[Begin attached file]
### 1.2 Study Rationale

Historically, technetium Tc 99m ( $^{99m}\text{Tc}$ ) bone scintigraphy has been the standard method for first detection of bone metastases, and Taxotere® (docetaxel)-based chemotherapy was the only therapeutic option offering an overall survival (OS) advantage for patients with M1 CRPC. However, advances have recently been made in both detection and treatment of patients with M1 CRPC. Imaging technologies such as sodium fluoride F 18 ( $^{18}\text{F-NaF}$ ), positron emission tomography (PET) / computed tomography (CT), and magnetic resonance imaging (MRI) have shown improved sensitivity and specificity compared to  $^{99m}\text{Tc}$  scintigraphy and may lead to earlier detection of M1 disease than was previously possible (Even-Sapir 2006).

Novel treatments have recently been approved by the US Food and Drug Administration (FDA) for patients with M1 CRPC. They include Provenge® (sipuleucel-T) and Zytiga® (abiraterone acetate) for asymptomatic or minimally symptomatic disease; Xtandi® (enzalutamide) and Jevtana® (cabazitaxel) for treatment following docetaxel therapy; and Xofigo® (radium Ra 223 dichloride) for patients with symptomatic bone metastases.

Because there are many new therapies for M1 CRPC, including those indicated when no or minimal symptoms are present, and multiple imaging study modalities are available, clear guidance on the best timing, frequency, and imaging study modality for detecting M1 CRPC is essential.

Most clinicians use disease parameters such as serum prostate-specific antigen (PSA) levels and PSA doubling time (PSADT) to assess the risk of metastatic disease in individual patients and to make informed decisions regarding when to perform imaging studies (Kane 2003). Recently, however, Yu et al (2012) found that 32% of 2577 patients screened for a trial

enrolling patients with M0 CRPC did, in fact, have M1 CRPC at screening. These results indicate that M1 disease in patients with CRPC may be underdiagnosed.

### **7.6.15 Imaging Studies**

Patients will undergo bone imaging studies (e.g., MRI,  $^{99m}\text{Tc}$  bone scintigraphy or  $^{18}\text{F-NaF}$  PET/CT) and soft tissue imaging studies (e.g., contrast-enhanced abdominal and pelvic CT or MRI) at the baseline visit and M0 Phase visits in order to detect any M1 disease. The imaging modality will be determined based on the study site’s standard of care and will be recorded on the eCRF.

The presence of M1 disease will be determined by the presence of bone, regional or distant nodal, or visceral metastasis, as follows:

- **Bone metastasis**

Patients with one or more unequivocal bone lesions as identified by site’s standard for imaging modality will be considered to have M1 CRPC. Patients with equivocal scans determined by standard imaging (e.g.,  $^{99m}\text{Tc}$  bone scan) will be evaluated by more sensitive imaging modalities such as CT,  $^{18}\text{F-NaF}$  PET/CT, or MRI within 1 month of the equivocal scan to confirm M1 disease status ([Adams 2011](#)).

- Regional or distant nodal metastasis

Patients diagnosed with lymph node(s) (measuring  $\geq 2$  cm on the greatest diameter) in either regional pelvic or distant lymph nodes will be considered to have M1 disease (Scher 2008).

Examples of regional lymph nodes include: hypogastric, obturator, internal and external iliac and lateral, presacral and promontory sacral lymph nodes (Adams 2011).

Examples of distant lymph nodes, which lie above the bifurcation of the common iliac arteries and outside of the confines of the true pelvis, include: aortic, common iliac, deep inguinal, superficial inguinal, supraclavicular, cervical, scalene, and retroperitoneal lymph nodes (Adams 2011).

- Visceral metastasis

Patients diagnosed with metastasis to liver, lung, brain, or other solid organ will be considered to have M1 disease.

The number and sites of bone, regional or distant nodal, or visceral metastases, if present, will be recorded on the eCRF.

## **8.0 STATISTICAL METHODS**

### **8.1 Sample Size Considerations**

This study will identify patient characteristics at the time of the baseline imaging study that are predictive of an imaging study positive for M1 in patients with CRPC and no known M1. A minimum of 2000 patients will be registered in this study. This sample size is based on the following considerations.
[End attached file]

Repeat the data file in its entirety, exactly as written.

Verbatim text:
### 1.2 Study Rationale

Historically, technetium Tc 99m ( $^{99m}\text{Tc}$ ) bone scintigraphy has been the standard method for first detection of bone metastases, and Taxotere® (docetaxel)-based chemotherapy was the only therapeutic option offering an overall survival (OS) advantage for patients with M1 CRPC. However, advances have recently been made in both detection and treatment of patients with M1 CRPC. Imaging technologies such as sodium fluoride F 18 ( $^{18}\text{F-NaF}$ ), positron emission tomography (PET) / computed tomography (CT), and magnetic resonance imaging (MRI) have shown improved sensitivity and specificity compared to  $^{99m}\text{Tc}$  scintigraphy and may lead to earlier detection of M1 disease than was previously possible (Even-Sapir 2006).

Novel treatments have recently been approved by the US Food and Drug Administration (FDA) for patients with M1 CRPC. They include Provenge® (sipuleucel-T) and Zytiga® (abiraterone acetate) for asymptomatic or minimally symptomatic disease; Xtandi® (enzalutamide) and Jevtana® (cabazitaxel) for treatment following docetaxel therapy; and Xofigo® (radium Ra 223 dichloride) for patients with symptomatic bone metastases.

Because there are many new therapies for M1 CRPC, including those indicated when no or minimal symptoms are present, and multiple imaging study modalities are available, clear guidance on the best timing, frequency, and imaging study modality for detecting M1 CRPC is essential.

Most clinicians use disease parameters such as serum prostate-specific antigen (PSA) levels and PSA doubling time (PSADT) to assess the risk of metastatic disease in individual patients and to make informed decisions regarding when to perform imaging studies (Kane 2003). Recently, however, Yu et al (2012) found that 32% of 2577 patients screened for a trial

enrolling patients with M0 CRPC did, in fact, have M1 CRPC at screening. These results indicate that M1 disease in patients with CRPC may be underdiagnosed.

### **7.6.15 Imaging Studies**

Patients will undergo bone imaging studies (e.g., MRI,  $^{99m}\text{Tc}$  bone scintigraphy or  $^{18}\text{F-NaF}$  PET/CT) and soft tissue imaging studies (e.g., contrast-enhanced abdominal and pelvic CT or MRI) at the baseline visit and M0 Phase visits in order to detect any M1 disease. The imaging modality will be determined based on the study site’s standard of care and will be recorded on the eCRF.

The presence of M1 disease will be determined by the presence of bone, regional or distant nodal, or visceral metastasis, as follows:

- **Bone metastasis**

Patients with one or more unequivocal bone lesions as identified by site’s standard for imaging modality will be considered to have M1 CRPC. Patients with equivocal scans determined by standard imaging (e.g.,  $^{99m}\text{Tc}$  bone scan) will be evaluated by more sensitive imaging modalities such as CT,  $^{18}\text{F-NaF}$  PET/CT, or MRI within 1 month of the equivocal scan to confirm M1 disease status ([Adams 2011](#)).

- Regional or distant nodal metastasis

Patients diagnosed with lymph node(s) (measuring  $\geq 2$  cm on the greatest diameter) in either regional pelvic or distant lymph nodes will be considered to have M1 disease (Scher 2008).

Examples of regional lymph nodes include: hypogastric, obturator, internal and external iliac and lateral, presacral and promontory sacral lymph nodes (Adams 2011).

Examples of distant lymph nodes, which lie above the bifurcation of the common iliac arteries and outside of the confines of the true pelvis, include: aortic, common iliac, deep inguinal, superficial inguinal, supraclavicular, cervical, scalene, and retroperitoneal lymph nodes (Adams 2011).

- Visceral metastasis

Patients diagnosed with metastasis to liver, lung, brain, or other solid organ will be considered to have M1 disease.

The number and sites of bone, regional or distant nodal, or visceral metastases, if present, will be recorded on the eCRF.

## **8.0 STATISTICAL METHODS**

### **8.1 Sample Size Considerations**

This study will identify patient characteristics at the time of the baseline imaging study that are predictive of an imaging study positive for M1 in patients with CRPC and no known M1. A minimum of 2000 patients will be registered in this study. This sample size is based on the following considerations.